Also were not oblivious to the apartments in the area, or the multitude of children living in them - one need only drive by them to realize how populated they are - but the restaurants that have been opening in the area generally are not trying to draw that demographic....they are pricing the food to attract the increasing demographic, not the decreasing one....I have seen many a run down rental torn to the ground to be replaced by a nice house...the trend in home building is toward the nicer more expensive homes in the $400-$600,000 price range....that is not changing despite the influence the apartments have on the area.

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HISD schools can not compete with the Spring Branch ones and I have no loyalty to the Heights other than its been a good place to live the last several years.

Little bit of a generalization there Marksmu.

I'd take Harvard, Travis, River Oaks, Timbergrove, Kolter, Love or half a dozen others over Spring Branch Elementary.

http://www.har.com/school/campus-Spring-Branch-Elementary-School-101920114.html

Additionally, if your kid is say 1 years old it. It is really hard to say that the "good" public schools now will be the same ones 5,10,18 years from now. I certainly wouldn't bet the house on it.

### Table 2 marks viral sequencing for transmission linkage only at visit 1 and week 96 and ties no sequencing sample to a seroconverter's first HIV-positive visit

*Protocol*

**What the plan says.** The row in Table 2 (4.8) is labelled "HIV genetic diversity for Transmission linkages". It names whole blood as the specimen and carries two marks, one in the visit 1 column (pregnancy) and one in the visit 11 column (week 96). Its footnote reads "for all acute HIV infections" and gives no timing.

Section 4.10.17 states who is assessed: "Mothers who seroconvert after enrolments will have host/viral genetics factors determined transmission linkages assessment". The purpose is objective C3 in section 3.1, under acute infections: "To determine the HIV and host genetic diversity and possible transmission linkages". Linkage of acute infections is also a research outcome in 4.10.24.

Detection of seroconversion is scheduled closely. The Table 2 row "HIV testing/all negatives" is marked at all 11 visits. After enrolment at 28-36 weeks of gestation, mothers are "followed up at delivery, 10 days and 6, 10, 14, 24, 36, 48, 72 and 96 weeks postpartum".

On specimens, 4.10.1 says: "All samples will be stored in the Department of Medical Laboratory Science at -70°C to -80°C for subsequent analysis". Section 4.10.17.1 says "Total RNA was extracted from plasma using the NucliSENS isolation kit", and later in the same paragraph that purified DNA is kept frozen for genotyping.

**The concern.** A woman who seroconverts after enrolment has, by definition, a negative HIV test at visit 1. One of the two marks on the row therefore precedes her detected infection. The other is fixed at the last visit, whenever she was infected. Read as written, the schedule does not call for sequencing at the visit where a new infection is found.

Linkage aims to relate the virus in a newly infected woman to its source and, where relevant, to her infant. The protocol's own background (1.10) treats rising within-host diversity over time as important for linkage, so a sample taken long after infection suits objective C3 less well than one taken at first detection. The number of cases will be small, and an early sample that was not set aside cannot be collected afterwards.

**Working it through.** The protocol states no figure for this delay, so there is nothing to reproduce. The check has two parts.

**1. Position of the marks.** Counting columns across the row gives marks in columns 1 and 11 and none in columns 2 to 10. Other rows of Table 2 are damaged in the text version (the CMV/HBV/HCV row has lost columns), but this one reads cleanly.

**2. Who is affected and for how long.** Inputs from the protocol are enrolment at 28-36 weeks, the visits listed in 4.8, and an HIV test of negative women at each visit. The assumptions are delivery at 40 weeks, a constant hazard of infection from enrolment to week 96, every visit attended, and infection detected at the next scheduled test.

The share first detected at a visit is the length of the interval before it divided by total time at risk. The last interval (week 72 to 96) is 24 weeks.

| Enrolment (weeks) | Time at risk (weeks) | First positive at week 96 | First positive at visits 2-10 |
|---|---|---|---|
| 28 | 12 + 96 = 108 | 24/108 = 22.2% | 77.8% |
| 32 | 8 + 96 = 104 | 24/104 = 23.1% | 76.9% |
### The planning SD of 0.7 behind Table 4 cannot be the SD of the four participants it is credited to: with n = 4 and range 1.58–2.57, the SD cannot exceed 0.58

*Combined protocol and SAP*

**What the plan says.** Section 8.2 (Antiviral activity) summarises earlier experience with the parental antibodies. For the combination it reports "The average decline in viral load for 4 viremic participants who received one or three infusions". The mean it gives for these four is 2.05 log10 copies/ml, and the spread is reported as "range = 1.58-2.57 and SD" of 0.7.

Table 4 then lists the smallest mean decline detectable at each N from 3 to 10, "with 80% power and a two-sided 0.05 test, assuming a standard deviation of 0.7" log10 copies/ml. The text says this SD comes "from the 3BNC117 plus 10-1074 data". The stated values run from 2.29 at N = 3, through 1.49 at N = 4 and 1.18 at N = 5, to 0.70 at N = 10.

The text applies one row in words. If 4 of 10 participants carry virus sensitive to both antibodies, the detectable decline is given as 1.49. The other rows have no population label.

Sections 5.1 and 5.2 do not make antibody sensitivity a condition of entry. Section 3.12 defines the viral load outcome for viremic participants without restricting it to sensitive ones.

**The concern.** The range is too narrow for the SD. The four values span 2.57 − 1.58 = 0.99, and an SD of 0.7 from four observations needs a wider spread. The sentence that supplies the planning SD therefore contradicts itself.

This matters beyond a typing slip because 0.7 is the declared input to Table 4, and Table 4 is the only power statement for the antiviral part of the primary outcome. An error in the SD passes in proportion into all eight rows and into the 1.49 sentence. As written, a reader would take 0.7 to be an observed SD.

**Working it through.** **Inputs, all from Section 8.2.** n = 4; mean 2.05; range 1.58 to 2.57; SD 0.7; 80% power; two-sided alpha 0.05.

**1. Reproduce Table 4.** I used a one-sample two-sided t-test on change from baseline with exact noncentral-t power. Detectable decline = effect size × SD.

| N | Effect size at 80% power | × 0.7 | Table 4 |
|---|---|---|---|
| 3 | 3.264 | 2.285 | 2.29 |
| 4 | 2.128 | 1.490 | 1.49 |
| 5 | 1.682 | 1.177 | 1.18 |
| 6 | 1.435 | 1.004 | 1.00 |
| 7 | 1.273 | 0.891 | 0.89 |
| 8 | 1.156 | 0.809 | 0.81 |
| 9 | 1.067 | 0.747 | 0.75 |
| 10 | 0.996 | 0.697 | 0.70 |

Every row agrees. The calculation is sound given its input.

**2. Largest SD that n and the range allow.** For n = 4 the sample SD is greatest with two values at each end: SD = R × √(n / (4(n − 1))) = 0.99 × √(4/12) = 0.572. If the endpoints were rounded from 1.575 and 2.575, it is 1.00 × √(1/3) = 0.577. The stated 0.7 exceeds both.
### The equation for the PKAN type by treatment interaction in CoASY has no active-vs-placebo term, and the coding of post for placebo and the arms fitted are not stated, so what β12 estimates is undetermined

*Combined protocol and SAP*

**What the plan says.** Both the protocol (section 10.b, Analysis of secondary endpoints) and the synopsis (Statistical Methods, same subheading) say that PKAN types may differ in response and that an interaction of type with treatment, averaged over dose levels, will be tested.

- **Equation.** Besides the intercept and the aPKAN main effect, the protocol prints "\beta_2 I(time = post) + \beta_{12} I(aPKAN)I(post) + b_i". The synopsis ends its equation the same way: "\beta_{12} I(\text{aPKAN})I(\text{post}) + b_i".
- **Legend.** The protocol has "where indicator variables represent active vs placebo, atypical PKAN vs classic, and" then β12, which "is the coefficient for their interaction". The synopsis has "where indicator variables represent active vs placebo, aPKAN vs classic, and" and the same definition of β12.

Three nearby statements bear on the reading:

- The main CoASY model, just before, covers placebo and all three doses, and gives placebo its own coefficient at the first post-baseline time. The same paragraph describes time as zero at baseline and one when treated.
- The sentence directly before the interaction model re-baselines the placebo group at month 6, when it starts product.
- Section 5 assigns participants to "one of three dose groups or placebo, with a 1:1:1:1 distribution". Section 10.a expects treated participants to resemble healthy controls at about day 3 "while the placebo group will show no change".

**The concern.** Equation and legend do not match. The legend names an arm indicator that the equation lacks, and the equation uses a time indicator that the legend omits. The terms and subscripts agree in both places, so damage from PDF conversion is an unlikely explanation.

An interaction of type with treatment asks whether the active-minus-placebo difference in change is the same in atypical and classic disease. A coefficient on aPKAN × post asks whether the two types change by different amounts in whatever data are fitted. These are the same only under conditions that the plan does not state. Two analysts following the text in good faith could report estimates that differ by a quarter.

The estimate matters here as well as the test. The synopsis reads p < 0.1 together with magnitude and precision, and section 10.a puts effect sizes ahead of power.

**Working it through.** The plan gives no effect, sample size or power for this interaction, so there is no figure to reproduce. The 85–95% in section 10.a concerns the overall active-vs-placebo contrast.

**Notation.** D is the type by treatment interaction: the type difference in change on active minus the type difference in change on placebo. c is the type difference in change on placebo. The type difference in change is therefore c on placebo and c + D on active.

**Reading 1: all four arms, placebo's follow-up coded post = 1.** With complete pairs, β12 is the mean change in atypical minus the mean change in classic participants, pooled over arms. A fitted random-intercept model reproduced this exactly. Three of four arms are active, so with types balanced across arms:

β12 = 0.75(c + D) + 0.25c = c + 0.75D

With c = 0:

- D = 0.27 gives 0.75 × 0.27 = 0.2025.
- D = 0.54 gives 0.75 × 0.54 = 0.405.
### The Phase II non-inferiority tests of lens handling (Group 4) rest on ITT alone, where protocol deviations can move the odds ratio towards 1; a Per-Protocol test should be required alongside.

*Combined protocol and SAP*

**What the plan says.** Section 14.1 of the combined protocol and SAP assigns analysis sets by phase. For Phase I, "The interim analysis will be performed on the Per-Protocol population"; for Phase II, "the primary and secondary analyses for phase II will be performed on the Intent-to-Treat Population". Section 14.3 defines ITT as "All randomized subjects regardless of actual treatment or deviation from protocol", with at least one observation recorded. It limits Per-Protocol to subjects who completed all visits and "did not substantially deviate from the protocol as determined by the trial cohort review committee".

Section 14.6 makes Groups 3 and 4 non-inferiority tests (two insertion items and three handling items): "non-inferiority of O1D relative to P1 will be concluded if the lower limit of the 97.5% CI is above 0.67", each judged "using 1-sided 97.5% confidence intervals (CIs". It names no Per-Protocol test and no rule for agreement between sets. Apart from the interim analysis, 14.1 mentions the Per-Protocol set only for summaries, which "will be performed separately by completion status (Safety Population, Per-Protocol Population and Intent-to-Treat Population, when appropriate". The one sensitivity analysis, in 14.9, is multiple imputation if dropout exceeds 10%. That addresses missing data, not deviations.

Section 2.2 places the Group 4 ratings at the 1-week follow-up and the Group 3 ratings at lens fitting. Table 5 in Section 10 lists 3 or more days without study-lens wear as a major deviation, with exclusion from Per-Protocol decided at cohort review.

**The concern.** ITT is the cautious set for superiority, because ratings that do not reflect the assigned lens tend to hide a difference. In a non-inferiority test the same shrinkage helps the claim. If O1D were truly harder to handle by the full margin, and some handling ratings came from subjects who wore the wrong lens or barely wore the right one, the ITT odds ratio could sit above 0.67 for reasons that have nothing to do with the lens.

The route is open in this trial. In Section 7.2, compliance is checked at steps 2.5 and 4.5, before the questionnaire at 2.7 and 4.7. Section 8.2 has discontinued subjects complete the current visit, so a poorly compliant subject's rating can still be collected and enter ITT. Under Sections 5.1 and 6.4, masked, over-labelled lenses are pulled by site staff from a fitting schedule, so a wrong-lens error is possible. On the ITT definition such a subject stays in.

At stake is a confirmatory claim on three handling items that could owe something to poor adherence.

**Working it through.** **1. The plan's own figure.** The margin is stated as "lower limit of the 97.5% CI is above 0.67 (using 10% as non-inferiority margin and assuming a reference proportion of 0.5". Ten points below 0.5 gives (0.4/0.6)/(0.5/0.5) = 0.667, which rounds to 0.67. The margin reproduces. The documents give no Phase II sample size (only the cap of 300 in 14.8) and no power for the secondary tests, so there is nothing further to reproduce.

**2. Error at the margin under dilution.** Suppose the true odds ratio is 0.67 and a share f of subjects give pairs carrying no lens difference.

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Little bit of a generalization there Marksmu.

I'd take Harvard, Travis, River Oaks, Timbergrove, Kolter, Love or half a dozen others over Spring Branch Elementary.

http://www.har.com/s...-101920114.html

Additionally, if your kid is say 1 years old it. It is really hard to say that the "good" public schools now will be the same ones 5,10,18 years from now. I certainly wouldn't bet the house on it.

I should have stated that more succinctly ...I would not consider a move to an area that did not go to either Frostwood elementary....OR Bunker Hill Elementary...there is no sense in making a lateral move to a more expensive home in an equal school district.

http://www.har.com/s...-101920104.html

http://www.har.com/s...-101920102.html

And I agree that its difficult to know what a school will look like several years from now - which is why we are not moving now....we love our house and our street...But my personal belief is that a school can only be as good as the parents who are behind the students pushing and encouraging them....if you have a large population of children whose parents are not involved in their education, for whatever reason, you will not have the same quality of a school as population of students whose parents are very involved.

EDIT: To link this back up with restaurants though - the increase in the home values generally mean an increase in a demographic that has both 1) more disposable income for restaurants, and 2) a stronger belief in a good education....so I think that both restaurants and schools are going to continue to get better here as the demographic changes to a more affluent one.